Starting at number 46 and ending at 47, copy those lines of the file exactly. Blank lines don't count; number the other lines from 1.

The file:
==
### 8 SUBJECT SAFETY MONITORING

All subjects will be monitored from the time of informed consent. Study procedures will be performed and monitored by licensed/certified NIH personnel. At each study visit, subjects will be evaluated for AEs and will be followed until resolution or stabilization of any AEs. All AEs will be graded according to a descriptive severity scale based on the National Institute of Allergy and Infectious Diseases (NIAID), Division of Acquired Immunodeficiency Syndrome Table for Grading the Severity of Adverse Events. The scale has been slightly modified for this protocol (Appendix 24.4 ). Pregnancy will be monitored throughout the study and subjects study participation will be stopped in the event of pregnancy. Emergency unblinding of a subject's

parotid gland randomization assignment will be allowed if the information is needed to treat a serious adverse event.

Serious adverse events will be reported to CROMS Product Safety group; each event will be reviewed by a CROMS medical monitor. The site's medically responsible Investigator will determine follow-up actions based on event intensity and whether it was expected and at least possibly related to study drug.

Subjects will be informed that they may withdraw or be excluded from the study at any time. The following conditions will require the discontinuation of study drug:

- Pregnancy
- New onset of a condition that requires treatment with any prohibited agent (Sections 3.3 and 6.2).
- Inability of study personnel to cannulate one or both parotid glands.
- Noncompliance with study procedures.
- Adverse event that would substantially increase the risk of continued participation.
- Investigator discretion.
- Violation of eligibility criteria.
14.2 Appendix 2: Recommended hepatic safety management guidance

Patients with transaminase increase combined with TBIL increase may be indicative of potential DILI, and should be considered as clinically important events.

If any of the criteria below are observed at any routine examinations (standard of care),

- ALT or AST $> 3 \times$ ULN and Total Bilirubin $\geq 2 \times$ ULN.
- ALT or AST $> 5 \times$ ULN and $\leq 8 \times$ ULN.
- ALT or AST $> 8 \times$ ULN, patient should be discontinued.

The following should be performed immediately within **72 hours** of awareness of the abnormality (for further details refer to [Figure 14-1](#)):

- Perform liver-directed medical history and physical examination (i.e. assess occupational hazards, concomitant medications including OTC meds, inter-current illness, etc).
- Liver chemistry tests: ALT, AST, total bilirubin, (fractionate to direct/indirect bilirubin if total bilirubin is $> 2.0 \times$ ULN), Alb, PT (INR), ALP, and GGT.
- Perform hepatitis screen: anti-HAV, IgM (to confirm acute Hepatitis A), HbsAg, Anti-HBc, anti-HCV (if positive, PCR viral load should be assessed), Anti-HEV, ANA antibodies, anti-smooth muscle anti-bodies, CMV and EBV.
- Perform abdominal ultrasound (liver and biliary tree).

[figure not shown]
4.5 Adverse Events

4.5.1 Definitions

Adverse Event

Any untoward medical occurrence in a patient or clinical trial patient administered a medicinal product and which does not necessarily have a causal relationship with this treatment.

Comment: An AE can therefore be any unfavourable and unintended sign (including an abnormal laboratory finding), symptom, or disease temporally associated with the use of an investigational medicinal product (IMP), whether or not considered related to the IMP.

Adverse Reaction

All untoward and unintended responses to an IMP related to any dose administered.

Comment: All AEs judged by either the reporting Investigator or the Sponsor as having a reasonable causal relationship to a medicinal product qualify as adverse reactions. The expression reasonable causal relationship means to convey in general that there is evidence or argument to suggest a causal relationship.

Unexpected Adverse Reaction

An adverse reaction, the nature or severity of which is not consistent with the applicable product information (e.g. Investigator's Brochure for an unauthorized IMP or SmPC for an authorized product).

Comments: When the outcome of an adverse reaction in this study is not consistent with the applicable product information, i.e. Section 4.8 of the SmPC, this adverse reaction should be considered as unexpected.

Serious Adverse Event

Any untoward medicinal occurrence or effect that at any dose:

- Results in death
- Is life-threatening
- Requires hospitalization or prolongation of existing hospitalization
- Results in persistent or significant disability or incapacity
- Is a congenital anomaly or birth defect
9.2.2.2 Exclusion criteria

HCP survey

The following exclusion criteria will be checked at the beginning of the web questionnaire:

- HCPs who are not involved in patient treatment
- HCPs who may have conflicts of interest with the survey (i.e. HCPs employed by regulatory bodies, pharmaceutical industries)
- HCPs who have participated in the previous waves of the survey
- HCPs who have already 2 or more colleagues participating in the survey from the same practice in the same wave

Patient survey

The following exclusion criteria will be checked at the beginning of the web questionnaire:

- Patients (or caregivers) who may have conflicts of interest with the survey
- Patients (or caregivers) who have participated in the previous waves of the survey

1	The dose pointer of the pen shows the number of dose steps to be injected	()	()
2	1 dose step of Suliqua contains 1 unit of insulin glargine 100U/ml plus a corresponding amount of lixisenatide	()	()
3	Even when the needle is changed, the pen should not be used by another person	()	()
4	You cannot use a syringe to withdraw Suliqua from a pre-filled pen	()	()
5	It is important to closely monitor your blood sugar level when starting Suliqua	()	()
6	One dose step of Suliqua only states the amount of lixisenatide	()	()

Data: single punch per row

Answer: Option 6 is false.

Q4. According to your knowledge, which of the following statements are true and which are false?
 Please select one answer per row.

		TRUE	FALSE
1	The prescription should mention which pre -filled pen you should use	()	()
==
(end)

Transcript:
- HCPs who are not involved in patient treatment
- HCPs who may have conflicts of interest with the survey (i.e. HCPs employed by regulatory bodies, pharmaceutical industries)